Tosa Tsuho 100 Mon

Tosa Tsuho 100 Mon

this fake from Heritage that brought $460...what a shame!

One can buy a decent copy for a few dollars in Japan (and here). Nicer copies cost a little more, as more hand-detailing is involved. They go for $10-20. But when someone pays dearly for a copy thinking it to be genuine, there is something wickedly wrong stop collecting Japanese coins and start collecting river pebbles instead: they are free and can't go wrong. 

The first Tosa coin I illustrate here is from Heritage 2000 auction, where it was described: Piedmont Collection, Japan, Provincial, Tosa Tsuho copper 100 mon ND (1863), Japanese characters (To Sa Tsu Ho)/Japanese characters (Value, a hundred), Munro pg. 170, fig 12, extremely rare, F/VF. (NGC ID# 3D6J, PCGS# 105885). This coin brought $460!

In order to make this copy, someone used a genuine but common Tenpo Tsuho, shaved off the two top characters from the obverse, and then shaved off the signature from the bottom reverse. That is why those areas look funky and uneven. They would then take the impression on the mold, add in the characters of TOSA, and then make a "seed" coin from that mold. Soft lead/tin would have been used. From that seed coin, many coppery pieces could be made. Note how the two top characters differ tremendously in style from the bottom two characters with this type of creation.

 the above and below illustrate genuine coins (below from Munro's book)

Nobody should be fooled with this junk, but such junk fools collectors all the time. Collectors are fooled because they lack knowledge. They have no idea what a genuine example looks like. So, if they buy a reproduction, it is their own fault. If you collect Japanese cash coins, you would need to understanding the language. By knowing the language, I was quickly able to find out quite a few details on another example below.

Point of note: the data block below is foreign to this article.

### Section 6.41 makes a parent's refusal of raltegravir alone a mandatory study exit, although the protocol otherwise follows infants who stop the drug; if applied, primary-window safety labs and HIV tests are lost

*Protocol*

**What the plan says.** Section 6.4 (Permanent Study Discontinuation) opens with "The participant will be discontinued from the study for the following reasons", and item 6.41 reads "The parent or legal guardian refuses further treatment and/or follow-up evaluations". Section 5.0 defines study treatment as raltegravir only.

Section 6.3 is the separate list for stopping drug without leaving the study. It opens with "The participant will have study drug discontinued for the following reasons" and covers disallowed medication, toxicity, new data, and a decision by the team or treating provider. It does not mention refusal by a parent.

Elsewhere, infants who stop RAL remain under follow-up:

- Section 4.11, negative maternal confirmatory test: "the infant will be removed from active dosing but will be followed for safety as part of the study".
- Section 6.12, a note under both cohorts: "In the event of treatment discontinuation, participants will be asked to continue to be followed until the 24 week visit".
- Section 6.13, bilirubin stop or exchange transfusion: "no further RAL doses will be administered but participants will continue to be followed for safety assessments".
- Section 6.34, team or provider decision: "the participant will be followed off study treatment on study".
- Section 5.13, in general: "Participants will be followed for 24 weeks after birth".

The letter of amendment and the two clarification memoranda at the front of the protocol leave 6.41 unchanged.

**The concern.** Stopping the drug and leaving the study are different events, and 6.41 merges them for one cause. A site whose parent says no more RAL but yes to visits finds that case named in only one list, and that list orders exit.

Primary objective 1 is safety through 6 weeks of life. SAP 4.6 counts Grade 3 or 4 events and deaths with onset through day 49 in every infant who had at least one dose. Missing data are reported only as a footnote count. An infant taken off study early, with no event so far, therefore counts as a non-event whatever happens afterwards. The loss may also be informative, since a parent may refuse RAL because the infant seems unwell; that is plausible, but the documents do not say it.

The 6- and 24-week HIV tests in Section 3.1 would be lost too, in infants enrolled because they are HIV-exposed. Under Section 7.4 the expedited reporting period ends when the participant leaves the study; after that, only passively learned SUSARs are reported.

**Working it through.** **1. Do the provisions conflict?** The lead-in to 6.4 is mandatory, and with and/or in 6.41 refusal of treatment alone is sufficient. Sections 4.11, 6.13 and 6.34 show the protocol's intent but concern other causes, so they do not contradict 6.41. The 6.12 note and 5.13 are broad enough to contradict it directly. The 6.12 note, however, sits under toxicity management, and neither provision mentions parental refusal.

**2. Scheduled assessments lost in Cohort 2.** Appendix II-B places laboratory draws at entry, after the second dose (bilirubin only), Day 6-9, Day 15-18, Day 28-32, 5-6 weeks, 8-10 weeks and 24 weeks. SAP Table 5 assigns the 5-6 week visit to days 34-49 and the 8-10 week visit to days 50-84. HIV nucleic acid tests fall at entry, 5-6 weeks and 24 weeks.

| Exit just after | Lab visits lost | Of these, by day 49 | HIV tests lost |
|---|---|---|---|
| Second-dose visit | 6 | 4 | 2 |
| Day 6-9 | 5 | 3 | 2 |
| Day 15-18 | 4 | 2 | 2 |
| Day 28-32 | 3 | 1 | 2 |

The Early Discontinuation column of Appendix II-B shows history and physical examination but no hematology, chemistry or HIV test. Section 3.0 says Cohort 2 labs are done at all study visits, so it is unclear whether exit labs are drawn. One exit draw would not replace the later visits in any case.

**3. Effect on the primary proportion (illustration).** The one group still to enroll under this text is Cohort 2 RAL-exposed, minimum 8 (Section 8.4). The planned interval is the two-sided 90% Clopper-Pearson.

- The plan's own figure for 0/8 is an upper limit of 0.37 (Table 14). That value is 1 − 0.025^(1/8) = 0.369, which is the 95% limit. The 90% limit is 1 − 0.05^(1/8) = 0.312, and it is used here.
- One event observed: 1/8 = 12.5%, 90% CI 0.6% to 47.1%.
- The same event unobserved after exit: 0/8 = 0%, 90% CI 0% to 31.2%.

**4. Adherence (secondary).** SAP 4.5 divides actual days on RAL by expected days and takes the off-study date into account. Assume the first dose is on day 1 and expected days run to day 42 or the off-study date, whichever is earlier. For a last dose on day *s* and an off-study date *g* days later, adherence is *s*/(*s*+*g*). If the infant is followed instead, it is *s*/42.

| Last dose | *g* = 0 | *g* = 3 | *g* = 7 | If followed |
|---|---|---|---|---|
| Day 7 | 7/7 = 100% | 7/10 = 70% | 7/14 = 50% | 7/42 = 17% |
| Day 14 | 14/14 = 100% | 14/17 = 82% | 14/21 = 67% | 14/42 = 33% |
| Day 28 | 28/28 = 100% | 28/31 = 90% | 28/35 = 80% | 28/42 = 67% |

above: fake on ebay that brought $247.50
 above and two photos below show how that same fake appeared in yahoo Japan auction bringing $50 for the pair

I illustrate another copy above that sold for $247.50 on ebay recently. If you had some command of the language, you could have found this copy on the net. It appeared on Yahoo auction in Japan. The lot of two pieces brought $50 with only one bidder, probably the seller's own bid. This copy was also made by the process described above, and it looks nothing like the real McCoy. I hope someone who paid $247.50 is happy with this purchase! At least he as something to show


Anonymous said...

Regarding the Ebay auction, maybe the Ebay seller is the buyer of the yahoo Japan auction. He also sold - separately - the thingy with the bird for another 50 $ or so 142551636586
Some Japanese ebay sellers buy there to resell as quickly as possible on Ebay for a profit.

ME said...

"Regarding the Ebay auction, maybe the Ebay seller is the buyer of the yahoo Japan auction."

Isn't that what I wrote on the post?

At any rate, if you do not know what you are buying, you will get burned. There are a lot of copies of Japanese cash coins on ebay (and elsewhere) that are no good.

Anonymous said...

"with only one bidder, probably the seller's own bid"

Hello, thought it was presumed the sellers on both venues were the same person. After failing to sell in Japan he tried on Ebay.

Anyway, nice blog, I was looking for info and nice images of authentic bitasen, kanei, and nagasaki coins when this post caught my eye. Shame on the auction house, I can not believe they ( Heritage ) did not bother to check the coin's provenance. How shameful indeed ...

ME said...

Heritage knows nothing about Japanese cash coins. They would just take consignors' words. It is caveat emptor!

Anonymous said...

- Somebody should teach them. It's not like a nobody from Japan having found a profitable market selling replicas on ebay.

- Any chance that 2 kanei with mintmarks I had never owned before, found recently in very large groups bought online practically for nothing from Japan ( likely from what I believe was a pawn shop ) could be legit ? One has sendai on reverse and the other an oblong dash with its ends a bit curved upwards. Compared with them poorly illustrated in JDNA 2017 and munro pdf my unskilled eyes could make a potential match. I am searching this blog but yet to find images of those. Had been rather lucky finding rare coins before without having to pay a premium, though of different background than Far Eastern.

ME said...

"oblong dash" is most likely just a nailmark and nothing for Sendai I have no idea which one you have.

I think you should buy one of my catalogs from Scott Semans that lists 254 varieties of Shin kanei Tsuho. He is the only who has a copy for sale.